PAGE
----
Top Five Loudest Compositions

Pieces Where You Don't Need to Turn it Up To 11

Wednesday, August 10, 2011

loud music speakers (matthijs/flickr)

Fortissimo just isn’t enough for some people. To show just how ear-shatteringly bombastic some composers want their music played, they have been known to double, triple and even quadruple those fortes (And we thought fff meant as loud as you can possibly play).

The decibel-climbing results have been captured in albums, such as the appropriately titled Fortissimo and Thunder and Lightning. How do these deafening instructions sound? We’ve selected our favorites for the top five loudest classical music compositions.

1. Tchaikovsky’s 1812 Overture

Tchaikovsky’s 1812 Overture has a place on both of the bombastic CD anthologies, and who can argue with a work that uses artillery in its percussion section. Tchaikovsky used a wide range of dynamics in his works from a pianissississississimo in the "Pathetique" symphony to the quadruple fortes at the end of the 1812, perhaps one reason why it’s a favorite selection for outdoor concerts.

2. Ligeti's The Devil's Staircase

György Ligeti audaciously doubled the number of fortes Tchaikovsky wrote into the 1812, when he used eight in his Étude No. 13, The Devil’s Staircase. This aural exclamation point seems to be the classical equivalent of Spinal Tap’s amps marked up to 11—an absurdity that most likely delighted Ligeti. That doesn’t make playing the piece any easier for nimble fingered pianists, such as Jeremy Denk, who blogged about learning it last fall. Luckily, he didn’t come to a grizzly end trying to bang out Ligeti’s notes.

3. Mahler's Symphony No. 8

When you have a work nicknamed “Symphony of a Thousand,” you’re likely to encounter an earsplitting moment or two. That’s the case in Gustav Mahler's Symphony No. 8, which actually premiered with 1,030 musicians, including the composer who conducted. "Try to imagine the whole universe beginning to ring and resound,” Mahler wrote of the piece.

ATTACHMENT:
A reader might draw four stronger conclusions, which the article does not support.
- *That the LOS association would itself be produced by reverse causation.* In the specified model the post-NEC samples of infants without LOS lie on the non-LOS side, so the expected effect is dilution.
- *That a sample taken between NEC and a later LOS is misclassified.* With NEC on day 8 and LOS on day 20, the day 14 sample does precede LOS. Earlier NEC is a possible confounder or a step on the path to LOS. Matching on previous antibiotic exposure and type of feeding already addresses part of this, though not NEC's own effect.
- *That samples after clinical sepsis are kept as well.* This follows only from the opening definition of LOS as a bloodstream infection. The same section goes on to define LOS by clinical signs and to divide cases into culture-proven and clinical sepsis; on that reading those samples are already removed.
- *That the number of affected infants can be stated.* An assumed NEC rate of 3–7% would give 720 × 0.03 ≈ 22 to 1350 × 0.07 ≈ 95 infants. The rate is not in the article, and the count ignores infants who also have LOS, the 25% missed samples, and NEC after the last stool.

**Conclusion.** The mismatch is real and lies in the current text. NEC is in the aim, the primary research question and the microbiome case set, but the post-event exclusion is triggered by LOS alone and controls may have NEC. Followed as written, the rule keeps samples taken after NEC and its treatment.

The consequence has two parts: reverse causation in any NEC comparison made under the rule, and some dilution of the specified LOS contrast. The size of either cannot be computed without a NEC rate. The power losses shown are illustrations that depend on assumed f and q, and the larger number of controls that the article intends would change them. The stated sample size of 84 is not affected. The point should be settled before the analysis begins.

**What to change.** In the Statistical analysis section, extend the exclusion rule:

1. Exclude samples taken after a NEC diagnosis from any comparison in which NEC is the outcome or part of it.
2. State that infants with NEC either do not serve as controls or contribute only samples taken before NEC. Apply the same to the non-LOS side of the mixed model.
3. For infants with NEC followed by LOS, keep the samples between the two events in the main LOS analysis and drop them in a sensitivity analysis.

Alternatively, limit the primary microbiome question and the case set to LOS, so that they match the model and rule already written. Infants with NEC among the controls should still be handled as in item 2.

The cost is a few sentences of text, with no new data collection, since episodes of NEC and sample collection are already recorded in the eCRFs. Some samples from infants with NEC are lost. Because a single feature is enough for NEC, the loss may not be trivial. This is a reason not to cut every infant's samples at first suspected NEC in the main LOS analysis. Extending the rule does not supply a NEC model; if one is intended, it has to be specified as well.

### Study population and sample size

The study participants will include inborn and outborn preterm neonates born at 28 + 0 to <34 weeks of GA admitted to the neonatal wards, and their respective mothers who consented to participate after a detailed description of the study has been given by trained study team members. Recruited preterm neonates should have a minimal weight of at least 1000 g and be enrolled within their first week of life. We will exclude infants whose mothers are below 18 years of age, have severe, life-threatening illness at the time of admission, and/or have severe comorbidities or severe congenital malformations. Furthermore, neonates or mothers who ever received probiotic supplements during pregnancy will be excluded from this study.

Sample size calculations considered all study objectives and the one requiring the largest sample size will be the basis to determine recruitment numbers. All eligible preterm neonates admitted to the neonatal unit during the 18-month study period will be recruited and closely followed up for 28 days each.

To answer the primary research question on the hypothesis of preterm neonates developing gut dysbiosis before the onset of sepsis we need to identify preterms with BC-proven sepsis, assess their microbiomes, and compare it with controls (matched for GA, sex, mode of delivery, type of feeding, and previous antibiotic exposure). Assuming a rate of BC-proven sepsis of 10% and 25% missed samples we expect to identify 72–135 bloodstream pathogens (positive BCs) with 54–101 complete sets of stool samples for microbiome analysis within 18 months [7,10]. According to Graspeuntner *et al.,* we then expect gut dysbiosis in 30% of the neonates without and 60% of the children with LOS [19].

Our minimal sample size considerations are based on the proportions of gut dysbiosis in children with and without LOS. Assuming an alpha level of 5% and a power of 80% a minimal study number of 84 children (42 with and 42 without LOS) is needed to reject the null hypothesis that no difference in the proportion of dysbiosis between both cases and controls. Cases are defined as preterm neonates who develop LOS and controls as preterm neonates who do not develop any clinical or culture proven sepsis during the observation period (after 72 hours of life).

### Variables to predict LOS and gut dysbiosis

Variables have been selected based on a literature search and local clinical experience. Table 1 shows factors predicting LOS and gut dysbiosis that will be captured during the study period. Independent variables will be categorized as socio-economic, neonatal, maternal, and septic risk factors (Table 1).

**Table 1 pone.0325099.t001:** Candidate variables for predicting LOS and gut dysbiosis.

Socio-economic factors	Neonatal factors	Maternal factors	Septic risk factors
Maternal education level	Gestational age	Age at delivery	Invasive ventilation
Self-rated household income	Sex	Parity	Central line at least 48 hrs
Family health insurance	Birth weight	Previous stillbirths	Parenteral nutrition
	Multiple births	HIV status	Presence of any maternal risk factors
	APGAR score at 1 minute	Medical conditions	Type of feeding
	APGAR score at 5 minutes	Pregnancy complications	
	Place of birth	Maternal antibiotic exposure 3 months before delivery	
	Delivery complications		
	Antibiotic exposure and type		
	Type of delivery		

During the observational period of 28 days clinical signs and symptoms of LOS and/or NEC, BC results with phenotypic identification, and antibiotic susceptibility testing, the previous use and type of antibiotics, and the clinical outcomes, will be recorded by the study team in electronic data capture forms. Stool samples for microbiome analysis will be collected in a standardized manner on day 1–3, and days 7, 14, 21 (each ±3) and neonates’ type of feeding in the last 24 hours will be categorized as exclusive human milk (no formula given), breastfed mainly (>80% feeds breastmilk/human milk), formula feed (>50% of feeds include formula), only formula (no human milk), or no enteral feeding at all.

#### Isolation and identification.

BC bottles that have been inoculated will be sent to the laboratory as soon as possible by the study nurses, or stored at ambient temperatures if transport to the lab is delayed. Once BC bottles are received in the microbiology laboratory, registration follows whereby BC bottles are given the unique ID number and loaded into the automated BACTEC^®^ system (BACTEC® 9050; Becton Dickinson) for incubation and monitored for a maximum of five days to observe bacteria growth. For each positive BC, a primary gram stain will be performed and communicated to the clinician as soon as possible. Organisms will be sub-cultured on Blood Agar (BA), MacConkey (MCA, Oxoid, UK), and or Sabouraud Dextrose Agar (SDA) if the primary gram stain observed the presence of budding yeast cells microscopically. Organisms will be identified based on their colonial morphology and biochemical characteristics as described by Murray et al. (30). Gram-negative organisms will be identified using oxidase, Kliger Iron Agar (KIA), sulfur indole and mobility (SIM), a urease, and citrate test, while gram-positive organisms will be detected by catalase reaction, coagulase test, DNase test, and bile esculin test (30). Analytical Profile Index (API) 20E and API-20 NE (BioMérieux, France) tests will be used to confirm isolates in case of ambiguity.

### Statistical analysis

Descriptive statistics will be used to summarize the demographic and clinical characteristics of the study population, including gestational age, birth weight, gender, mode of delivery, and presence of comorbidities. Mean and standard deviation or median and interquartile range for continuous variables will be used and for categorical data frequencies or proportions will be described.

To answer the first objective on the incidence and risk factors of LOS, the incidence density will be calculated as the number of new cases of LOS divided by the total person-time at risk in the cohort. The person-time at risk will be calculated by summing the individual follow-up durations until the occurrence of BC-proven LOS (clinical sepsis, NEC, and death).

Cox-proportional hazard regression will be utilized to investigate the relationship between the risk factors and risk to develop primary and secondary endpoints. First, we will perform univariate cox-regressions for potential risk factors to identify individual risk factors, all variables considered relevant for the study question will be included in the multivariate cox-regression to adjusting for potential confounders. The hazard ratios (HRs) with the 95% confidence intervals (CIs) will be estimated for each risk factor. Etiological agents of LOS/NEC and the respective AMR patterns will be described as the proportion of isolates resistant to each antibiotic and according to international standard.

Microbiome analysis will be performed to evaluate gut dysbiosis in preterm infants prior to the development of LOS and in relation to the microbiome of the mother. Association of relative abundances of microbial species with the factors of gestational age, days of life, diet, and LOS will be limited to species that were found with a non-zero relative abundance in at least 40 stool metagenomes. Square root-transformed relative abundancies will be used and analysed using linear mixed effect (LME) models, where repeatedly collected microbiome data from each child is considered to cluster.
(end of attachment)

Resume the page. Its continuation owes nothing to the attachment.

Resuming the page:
4. Holst's The Planets "Mars, The Bringer of War"

Gustav Holst is another composer who pushes his music beyond the normal dynamic limits. In the “Mars” movement from The Planets, the music fluctuates from pianissimo to ffff as “The Bringer of War” vacillates from being peaceful to waging battle. To illustrate Mars’ fury, Holst gives the god of war (and the entire horn section) the occasion to let out their amplified rage.

5. Rouse's Requiem

American Pulitzer Prize-winning composer Christopher Rouse doesn’t shy away from loud dynamics. In a 2007 review of the composer’s Requiem, the L.A. Times critic Mark Swed wrote, "The result can be a joyous racket, a terrible racket or, as it is in the Requiem, a combination of both.” New York Magazine’s Justin Davidson, wrote Rouse “means what he screams,” which is proudly blurbed on Rouse’s web site. It’s a fitting comment for a composer, who acknowledges Led Zeppelin as an influence and has adopted the motto, “Anything worth doing is worth doing to excess.”  

What is your favorite loud piece? Do you relish a speaker-blowing fortissimo? Leave a comment below:

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Comments [27]

Andy W from Wolverhampton, Great Britain

Listening via internet in Britain. Have to agree with Lawrence E; Leif's 'Hekla' does take some beating in the fffff stakes. The Iceland Symphony recording on BIS is excellent; the only one to include the choral part as far as I'm aware. Try Leif's 'Geysir' too; a companion piece almost.

Feb. 17 2017 03:13 PM
EricC from Virginia, USA

I must add Rossini's William Tell Overture, but the only version I've heard worth listening to at the appropriate (earsplitting) volume is the 1971 Deutsche Grammophon recording by the Berlin Philharmonic, directed by Herbert von Karajan. Those trombones will practically throw you against the back wall, and you'll love it.

Jan. 24 2017 10:21 PM
Dave Lauder from United States

Ron Nelson's 'Pebble Beach Sojourn", esp the end chords with Organ :

May. 03 2015 11:55 PM
Jackson S from Bend, OR

Verdi's Requiem: II. Dies Irae - Tuba Mirum?

Jul. 13 2014 06:09 PM